dot-coms. The company has tried to map as much of its content as it can

to standards and frameworks expected to be used by Digital Earth, said GlobeXplorer

chief operating officer Michael Fisher.

Commercial-side enthusiasm could be the key to Digital Earth's future. The

initiative is moving "at a reasonable pace," said Thomas Taylor, program

manager for Digital Earth at NASA. "The real measure of its progress...will

be the extent of the interest shown by the private sector. [Companies] are

already looking at developing products that fall within the concept of Digital

Earth. If the initiative is to succeed, it's the commercial sector that

will have to drive it."

Patience Needed

That realization should be raising red flags for the government, according

to Jack Pellicci, vice president of global service industry development

for Oracle Corp., which recently hosted a Digital Earth "community meeting"

at its Reston, Va., facility.

There is a lot of "genuine goodness" associated with Digital Earth, he said,

but the reality is that, if government wants industry to participate, "they

need to provide the incentives and make business opportunities available."

"There are a lot of resources out there, but they need to be focused,"

he added. "Maybe pulling it together to focus on such things as e-government

will provide that focus. Right now, when I talk about Digital Earth to our

sales force, their eyes glaze over. E-government is not something you need

radically new ideas or technology for. What you need is implementation."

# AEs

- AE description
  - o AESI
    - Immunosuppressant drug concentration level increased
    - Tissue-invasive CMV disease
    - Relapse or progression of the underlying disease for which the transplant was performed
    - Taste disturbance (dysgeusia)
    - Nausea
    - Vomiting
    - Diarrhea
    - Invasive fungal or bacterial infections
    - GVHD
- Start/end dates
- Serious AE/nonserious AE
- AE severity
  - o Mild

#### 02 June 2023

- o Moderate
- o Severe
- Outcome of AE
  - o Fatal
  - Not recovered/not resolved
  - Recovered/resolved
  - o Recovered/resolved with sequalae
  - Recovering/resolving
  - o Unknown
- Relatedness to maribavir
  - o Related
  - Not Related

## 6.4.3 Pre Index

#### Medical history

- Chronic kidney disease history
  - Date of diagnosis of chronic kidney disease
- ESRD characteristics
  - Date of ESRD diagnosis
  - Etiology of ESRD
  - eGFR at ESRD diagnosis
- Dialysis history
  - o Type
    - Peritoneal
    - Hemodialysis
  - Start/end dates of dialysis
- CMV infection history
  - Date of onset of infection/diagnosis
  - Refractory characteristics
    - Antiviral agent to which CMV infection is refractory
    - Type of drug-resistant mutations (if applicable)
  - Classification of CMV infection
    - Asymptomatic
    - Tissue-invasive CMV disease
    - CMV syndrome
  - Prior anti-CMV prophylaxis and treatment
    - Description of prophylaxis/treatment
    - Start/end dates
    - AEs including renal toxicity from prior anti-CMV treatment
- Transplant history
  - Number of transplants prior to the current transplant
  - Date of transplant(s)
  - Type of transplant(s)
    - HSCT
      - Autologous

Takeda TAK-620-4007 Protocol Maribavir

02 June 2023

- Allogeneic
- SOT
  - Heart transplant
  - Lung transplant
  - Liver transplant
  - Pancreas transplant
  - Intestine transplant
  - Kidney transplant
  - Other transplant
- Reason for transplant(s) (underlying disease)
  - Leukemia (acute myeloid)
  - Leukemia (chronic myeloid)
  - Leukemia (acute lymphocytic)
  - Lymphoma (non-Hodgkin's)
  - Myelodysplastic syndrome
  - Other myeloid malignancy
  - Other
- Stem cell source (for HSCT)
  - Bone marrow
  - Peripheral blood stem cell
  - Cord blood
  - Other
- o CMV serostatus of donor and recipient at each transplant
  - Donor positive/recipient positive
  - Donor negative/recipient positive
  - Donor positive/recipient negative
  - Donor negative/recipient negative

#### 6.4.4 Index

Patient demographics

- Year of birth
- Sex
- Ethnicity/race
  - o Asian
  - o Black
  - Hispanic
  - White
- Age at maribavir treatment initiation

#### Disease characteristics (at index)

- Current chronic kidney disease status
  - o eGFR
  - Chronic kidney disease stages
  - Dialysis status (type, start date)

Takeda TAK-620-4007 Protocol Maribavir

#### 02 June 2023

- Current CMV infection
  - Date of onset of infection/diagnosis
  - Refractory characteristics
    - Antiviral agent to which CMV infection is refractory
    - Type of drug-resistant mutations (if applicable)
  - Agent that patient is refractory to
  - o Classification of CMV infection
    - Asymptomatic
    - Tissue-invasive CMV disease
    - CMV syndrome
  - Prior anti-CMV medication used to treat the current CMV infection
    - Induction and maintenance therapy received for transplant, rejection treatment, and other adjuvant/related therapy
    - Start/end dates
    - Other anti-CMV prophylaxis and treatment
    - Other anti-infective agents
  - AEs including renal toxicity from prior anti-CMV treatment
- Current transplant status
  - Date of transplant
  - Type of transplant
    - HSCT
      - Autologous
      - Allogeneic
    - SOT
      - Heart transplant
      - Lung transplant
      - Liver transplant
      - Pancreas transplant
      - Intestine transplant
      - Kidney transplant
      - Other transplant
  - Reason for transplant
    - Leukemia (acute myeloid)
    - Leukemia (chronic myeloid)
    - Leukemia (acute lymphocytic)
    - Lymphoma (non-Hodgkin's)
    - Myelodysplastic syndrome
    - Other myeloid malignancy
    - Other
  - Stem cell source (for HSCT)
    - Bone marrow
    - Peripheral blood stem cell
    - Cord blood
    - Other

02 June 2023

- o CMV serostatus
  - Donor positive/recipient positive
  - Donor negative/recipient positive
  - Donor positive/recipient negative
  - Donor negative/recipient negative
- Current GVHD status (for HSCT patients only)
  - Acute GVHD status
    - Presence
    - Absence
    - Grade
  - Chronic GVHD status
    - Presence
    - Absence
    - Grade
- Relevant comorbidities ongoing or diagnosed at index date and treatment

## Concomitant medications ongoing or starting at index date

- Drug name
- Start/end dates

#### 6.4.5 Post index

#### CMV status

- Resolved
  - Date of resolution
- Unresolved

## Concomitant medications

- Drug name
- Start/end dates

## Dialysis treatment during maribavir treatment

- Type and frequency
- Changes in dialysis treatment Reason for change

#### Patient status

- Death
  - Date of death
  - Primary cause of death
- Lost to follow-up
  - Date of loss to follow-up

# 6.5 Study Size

The fear is that developing Digital Earth will drag on for too long. "It

won't mean very much unless they speed things up and get some practical

applications out there in the near future," Pellicci said.

Other things, outside the control of government, could put a drag on

the evolution of Digital Earth. Even though open standards approaches are

starting to gel, that might not mean much if long-promised, affordable broadband

connections take much longer to reach the general public, according to some

observers.

Nevertheless, people are weighing those near-term concerns with the

long-term potential of Digital Earth, and coming down on the side of patience.

"We are also concerned about the process going from the talking phase to

one of real implementation," said Dan Dubno, an Emmy award-winning producer

for CBS, who helps in preparing disaster-related information for CBS broadcasts.

"But brilliant ideas take time, and Digital Earth is brilliant. It's also

essential and inevitable. It's just a question of how soon the government

and the politicians can get their house in order about this."

Lorenzini also said it will be slow-going. But he expects that the program

will pick up speed as organizations see how their data "can be visualized

and understood by the masses of Net-connected, nontechnical audiences. It's

visual data mining for the video-game-playing generation."

—Robinson is a freelance journalist based in Portland, Ore. Paula Shaki Trimble

contributed to this article.

MORE INFO

Sidebar: "Digital Earth: A political sphere" [Federal Computer Week, July 17, 2000]

Sidebar: "Bumps along the road" [Federal Computer Week, July 17, 2000]

Digital Earth Web site

BY Brian Robinson
July 17, 2000